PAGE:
The Chicago Sun-Times Editorial Board sent mayoral candidates a list of questions to find out their views on a range of issues facing the city. Gery Chico submitted the following responses Dec. 23 (the Sun-Times does not edit candidate responses):
Who is Gery J. Chico?
His political/civic background: I grew up in Chicago, attended Kelly high school, UIC and Loyola University Chicago Law School. I started working at City Hall in the Planning Department,and worked in the Finance Committee. I later left for the private sector, where I worked at Sidley and Austin for a few years, until the new Mayor of Chicago Richard M. Daley recruited me to be his Chief of Staff.
In 1995, the General Assembly put the Chicago Public Schools under the mayor’s office, and Mayor Daley asked me to chair the new appointed board. While there, I helped lead a turnaround that was nationally recognized. When I left CPS pensions were funded at 92% and we had signed two four year contracts with the CTU which increased wages and benefits.
In 2004, I ran unsuccessfully for the democratic nomination to the US Senate, losing to former President Barack Obama. I was then asked by Mayor Daley to chair the Chicago Park District Board, where I helped lead modernization efforts that brought new playgrounds, improved facilities and services to parks all across the city.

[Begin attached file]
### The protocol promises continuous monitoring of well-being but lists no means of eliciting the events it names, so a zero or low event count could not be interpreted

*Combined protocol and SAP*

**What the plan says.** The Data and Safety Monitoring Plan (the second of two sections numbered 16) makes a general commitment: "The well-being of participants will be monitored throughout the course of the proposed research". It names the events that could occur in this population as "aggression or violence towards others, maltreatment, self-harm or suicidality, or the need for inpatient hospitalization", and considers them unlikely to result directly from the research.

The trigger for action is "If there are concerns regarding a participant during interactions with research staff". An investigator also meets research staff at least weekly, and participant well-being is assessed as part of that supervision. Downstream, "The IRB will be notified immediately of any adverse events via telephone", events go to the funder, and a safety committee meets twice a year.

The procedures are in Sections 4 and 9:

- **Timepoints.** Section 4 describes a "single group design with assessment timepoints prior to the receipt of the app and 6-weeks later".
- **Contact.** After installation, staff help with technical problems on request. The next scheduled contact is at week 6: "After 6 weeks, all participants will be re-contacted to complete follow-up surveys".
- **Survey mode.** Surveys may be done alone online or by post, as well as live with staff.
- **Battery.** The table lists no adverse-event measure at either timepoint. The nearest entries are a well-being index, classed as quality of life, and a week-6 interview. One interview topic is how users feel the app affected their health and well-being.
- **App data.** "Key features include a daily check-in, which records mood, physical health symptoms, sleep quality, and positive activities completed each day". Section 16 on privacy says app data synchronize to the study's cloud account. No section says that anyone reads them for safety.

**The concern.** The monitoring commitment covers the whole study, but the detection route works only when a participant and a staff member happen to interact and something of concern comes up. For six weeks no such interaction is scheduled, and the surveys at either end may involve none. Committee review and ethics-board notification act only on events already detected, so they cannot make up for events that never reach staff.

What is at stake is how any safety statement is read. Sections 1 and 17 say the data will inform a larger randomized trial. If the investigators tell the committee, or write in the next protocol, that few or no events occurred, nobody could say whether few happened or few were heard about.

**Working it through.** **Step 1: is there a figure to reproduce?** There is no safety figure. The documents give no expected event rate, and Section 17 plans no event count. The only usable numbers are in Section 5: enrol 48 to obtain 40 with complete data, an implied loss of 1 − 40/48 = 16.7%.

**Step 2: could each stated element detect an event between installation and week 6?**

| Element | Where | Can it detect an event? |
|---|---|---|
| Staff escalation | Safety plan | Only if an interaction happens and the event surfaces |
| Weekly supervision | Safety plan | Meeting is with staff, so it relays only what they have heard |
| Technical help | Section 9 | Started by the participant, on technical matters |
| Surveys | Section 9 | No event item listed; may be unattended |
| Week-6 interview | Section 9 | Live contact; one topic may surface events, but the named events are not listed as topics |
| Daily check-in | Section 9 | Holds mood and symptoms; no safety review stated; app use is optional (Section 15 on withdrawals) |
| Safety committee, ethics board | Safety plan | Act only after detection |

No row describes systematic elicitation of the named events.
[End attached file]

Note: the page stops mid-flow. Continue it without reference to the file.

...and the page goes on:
In 2010 Mayor Daley asked me to chair the City Colleges of Chicago and lead a reinvention of their programming. In 2011, I ran for Mayor of Chicago. Although unsuccessful, I am proud of the campaign we ran.
I have run my own law firm for a number of years, and have been very active civically. In addition to my work with the City of Chicago and its departments, I served as the chair of the Illinois State Board of Education where I helped begin the process of working on a funding formula for schools in Illinois that eventually became Senate Bill 1 passed just last year.
His occupation: Attorney
His education: Kelly High School, UIC undergrad, Loyola Law School
Campaign website: chicoformayor.com
Chicago is on the hook for $42 billion in unfunded pension liabilities, which works out to $35,000 for every household. Those pensions, in the language of the Illinois Constitution, “shall not be diminished or impaired.” Should the state Constitution be amended to allow a reduction in pension benefits for current city employees or retirees? How about reducing pension benefits for new employees? Please explain.